Contrary to popular belief, Arizona is not just a dusty desert filled with cactus and tumbleweeds. While that is something you will find a lot of in Arizona, there is much more to the landscape of this great state. Among the landscape of Arizona you will also find canyons, rivers, lakes, forests, grass lands and mountains. Arizona has a little bit of something for everyone.

One of the most prominent features of Arizona’s landscape is the San Francisco Peaks in Flagstaff. The San Francisco Peaks are a mountain range that are the remnants of a much larger volcanic mountain, a stratovolcano, that is believed to have erupted approximately one million years ago in spectacular fashion spewing rock, cinders, ash and lava across state. While the San Francisco Peaks themselves are not believed to be currently active, they are part of a much larger volcanic field, which includes nearby Sunset Crater the product of an eruption less than 1000 years ago. This is a reminder to us that this land is alive, full of energy and ever evolving.

The San Francisco Peaks range consists of six peaks, the tallest of which, Humphrey’s Peak, stands 12,633 feet above sea level. These six peaks encirle a horseshoe shaped inner basin created by the caldera of the volcano.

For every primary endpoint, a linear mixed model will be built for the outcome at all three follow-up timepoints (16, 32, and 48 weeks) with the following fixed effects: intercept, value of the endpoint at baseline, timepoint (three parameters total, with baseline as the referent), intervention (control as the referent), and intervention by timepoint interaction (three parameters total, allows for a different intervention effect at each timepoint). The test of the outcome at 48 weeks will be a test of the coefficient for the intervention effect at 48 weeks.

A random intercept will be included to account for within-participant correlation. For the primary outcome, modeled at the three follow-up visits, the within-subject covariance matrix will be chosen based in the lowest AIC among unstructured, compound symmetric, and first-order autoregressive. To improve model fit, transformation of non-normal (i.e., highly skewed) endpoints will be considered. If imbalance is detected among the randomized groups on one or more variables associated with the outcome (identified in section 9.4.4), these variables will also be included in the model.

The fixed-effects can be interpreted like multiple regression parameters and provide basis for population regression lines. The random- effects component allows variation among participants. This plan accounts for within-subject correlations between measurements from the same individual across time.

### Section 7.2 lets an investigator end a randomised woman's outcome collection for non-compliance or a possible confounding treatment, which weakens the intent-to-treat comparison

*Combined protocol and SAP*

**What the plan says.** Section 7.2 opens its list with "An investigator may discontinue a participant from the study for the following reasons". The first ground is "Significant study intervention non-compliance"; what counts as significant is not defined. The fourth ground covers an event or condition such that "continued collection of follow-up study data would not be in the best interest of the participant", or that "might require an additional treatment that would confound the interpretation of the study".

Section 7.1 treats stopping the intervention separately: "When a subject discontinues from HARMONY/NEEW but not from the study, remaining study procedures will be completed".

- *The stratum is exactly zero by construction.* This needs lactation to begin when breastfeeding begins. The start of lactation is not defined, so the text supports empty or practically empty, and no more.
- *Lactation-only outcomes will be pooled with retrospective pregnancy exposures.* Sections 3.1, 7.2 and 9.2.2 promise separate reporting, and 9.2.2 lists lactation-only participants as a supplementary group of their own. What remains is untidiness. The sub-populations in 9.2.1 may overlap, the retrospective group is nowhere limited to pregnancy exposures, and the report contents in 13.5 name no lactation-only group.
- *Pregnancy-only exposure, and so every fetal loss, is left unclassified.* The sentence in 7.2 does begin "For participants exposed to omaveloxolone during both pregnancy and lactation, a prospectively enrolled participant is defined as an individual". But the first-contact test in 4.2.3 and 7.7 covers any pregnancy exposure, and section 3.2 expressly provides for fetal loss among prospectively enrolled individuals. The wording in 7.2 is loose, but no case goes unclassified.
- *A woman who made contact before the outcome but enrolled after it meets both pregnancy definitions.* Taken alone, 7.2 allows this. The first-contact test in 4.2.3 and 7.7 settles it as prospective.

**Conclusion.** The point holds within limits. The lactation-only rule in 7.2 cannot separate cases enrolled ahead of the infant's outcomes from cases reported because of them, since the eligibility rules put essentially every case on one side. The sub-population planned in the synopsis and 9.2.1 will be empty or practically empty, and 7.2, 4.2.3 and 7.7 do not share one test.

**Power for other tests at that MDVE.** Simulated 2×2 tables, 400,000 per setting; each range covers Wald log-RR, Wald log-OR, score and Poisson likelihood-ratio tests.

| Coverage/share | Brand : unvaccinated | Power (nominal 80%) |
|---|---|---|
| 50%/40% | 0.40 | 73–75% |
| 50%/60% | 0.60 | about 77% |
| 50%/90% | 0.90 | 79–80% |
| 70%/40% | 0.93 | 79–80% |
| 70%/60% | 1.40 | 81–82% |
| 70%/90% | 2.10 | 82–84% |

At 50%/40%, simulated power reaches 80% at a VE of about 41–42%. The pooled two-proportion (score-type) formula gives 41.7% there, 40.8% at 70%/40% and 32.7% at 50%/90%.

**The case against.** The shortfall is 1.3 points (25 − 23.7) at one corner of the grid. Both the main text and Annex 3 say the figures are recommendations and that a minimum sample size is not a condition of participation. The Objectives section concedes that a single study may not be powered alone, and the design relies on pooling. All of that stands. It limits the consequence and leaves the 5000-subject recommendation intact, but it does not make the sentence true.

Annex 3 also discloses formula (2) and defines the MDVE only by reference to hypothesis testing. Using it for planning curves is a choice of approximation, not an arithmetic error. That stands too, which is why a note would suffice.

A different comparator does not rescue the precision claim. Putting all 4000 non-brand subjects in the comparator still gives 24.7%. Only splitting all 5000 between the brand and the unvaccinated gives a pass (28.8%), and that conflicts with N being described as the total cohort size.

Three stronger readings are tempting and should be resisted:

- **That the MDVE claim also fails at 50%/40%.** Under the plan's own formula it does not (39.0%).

These high mountain peaks, their alpine environment, and rich fertile volcanic soil make this a perfect place for outdoor recreation. Here within this mountain range you can find some of the best Arizona had to offer in the way of camping, hiking, mountain biking, winter sports and more.

One of the best things to find here is Arizona’s rich display of fall color. Thick stands of Aspen trees, blanket the mountain range . It is like bands of gold bursting from the mountain side as you view it from afar. From the Inner Basin Trailhead at the Lockett Meadow Campground, the trail winds its way uphill, weaving in and out of the tall, thin aspens all the way into the inner basin. Once inside the inner basin, stands of golden aspens are strewn about the caldera in stark contrast to the remnants of lava flows that can still be seen on the mountainsides.

As you traverse this trail during the month of October, the golden leaves rustle in the breeze and rain down on you like confetti, clinging to the deep green pine trees and covering the earth with a blanket of warmth.

How to get there:

Drive northeast of Flagstaff on US Highway 89 for 12.5 miles. Turn left on Forest Road 552, directly across from the Sunset Crater National Monument turnoff. Follow FR 552 for approximately one mile. Turn right at the Lockett Meadow sign and continue to the campground. This dirt road is closed in early spring and late fall due to snow.

GPS (Map): 35°21’23.2″N 111°37’22.6″W

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